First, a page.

Friday, March 2, 2012

Gibbs: The Poetics of Mind (1994), comments on ch. 3

In the discussion of metaphors in the context of his chapter 3, Gibbs tries, somewhat confusedly, to situate himself within the psycholinguistic field that he surveys.

Handy References
One of the more interesting texts he mentions (p. 104) is an article by Dawn Blasko and Cynthia Connine (1993) which shows that familiarity decreases reading times for idioms. He also mentions (p. 103) a study by Richard J. Gerring and Alice F. Healy (1983) which shows that topic-vehicle ordering can affects reading times for at least some idioms.

Both of these findings are consistent with a keyword theory of idiom comprehension proposed by Cristina Cacciari and Patrizia Tabossi (1988). They are also consistent with accounts based gradual fossilization of conventional metaphors.

The Gibbsean Dichotomy
In the section entitled "Are literal and figurative language processing identical?", Gibbs attempts to introduce a distinction between a Gricean model and his own conceptual model. However, in the process, he ends up drawing a pretty crude caricature of the Gricean view while at the same time virtually turning his own theory into a notational variant of Gricean pragmatism.

The pragmatic theory that Gibbs places at the opposing end of the theoretical spectrum is one that postulates the following list of steps during comprehension, or something like it (p. 111):
Recover literal meaning
Recover metaphorical meaning
Recover idiomatic meaning
Recover ironic meaning
Recover indirect meaning
In contrast with this (ridiculous) theory, he places his own short list (p. 112):
Understand with respect to conceptual knowledge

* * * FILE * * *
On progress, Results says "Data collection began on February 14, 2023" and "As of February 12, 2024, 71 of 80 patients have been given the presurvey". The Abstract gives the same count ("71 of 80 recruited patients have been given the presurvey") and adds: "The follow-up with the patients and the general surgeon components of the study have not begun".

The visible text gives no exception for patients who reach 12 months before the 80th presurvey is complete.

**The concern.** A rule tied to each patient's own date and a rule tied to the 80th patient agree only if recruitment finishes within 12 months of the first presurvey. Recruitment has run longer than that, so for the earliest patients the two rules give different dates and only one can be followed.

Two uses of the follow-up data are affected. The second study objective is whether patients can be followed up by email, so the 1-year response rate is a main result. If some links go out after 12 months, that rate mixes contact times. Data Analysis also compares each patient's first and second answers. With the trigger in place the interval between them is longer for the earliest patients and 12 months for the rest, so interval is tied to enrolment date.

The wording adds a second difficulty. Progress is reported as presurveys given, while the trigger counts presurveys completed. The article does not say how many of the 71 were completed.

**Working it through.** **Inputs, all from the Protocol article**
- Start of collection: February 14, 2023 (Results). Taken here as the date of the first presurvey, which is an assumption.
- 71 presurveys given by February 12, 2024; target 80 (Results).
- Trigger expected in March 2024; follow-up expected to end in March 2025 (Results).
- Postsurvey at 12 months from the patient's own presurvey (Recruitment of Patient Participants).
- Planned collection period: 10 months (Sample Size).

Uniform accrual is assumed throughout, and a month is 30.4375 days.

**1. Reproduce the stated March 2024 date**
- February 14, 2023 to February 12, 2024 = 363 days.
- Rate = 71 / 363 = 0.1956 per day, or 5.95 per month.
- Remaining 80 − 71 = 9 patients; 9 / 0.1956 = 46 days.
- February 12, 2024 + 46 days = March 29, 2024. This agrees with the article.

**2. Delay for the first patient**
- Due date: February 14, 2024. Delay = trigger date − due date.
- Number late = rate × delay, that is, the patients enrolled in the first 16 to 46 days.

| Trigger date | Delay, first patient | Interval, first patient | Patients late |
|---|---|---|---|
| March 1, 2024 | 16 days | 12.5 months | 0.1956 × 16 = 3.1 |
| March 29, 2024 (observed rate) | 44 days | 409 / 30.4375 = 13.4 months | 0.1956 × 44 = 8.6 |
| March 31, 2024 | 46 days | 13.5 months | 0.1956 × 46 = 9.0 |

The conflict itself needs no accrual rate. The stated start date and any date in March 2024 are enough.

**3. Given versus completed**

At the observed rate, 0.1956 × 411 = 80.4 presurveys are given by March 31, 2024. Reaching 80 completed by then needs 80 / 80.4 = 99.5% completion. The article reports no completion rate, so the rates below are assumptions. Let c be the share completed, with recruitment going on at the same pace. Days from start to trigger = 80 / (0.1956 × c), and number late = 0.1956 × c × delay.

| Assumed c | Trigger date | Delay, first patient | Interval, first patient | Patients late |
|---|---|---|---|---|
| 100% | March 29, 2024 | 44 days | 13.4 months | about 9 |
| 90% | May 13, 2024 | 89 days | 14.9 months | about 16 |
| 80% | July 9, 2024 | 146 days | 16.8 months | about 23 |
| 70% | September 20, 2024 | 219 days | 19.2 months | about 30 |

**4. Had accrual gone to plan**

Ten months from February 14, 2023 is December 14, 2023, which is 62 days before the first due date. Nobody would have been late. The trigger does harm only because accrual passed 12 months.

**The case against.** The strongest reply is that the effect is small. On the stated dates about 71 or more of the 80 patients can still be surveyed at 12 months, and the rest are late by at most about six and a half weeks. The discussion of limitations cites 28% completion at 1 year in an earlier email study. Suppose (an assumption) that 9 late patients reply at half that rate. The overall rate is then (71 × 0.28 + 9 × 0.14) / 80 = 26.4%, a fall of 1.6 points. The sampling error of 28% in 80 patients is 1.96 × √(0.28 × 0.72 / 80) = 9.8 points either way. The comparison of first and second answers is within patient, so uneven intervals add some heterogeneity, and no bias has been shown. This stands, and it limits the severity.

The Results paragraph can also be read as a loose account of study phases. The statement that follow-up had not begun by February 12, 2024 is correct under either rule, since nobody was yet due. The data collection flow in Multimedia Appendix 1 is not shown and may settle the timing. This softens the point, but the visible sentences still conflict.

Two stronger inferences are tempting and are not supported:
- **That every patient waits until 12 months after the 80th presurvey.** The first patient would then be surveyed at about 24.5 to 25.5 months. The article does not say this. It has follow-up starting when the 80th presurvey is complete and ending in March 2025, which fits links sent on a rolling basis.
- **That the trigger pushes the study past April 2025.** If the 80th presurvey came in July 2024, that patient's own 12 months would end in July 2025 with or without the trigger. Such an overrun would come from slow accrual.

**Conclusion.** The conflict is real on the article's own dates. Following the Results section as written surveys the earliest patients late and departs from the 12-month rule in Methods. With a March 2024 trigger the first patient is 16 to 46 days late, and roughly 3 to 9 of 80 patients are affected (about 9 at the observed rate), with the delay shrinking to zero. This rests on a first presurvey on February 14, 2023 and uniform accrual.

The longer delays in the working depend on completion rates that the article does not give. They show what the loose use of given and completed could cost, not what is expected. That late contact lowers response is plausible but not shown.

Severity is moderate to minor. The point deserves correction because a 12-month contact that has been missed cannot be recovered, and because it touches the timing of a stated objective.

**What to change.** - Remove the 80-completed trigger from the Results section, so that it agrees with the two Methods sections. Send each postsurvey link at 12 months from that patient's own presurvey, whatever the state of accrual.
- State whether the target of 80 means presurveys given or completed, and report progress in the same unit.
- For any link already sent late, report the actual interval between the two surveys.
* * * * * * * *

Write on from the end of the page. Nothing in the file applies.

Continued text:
Understand with respect to "common ground"
This might seem a little odd, especially because of his invocation of "common knowledge." It seems more than usually difficult to construct a theory having "common ground" as one of its legs without ending up in a copy of Gricean pragmatics.

Gibbs is Grice
This suspicion is confirmed when he later gives examples of how the two legs of his theory merge to form a particular act of comprehension:
Suppose Mary and David have an agreement in which Mary walks the dog on sunny days. By uttering The sky is blue, Mary would be communicating "It's your turn to walk the dog."
Suppose David is a kite flyer but has a great fear of being struck by lightning in the process. By uttering The sky is blue, Mary would be implicating "It's safe to fly your kite."
Suppose that David and Mary have in common the knowledge that their friend Betty plays golf on every sunny day. Mary's answer The sky is blue to David's question Where do you suppose Betty is? would imply "Betty is at the golf course."
In all three examples, utterance of The sky is blue prompts the listener to infer a further message that is recoverable only with reference to common ground. (p. 114)
So after all, the theory still just boils down to a reference to implicature, recovery, and common ground. There is no discussion of how Gibbs expects his new formulation of this old proposal to avoid the problems he have just gone through pages and pages to point out.

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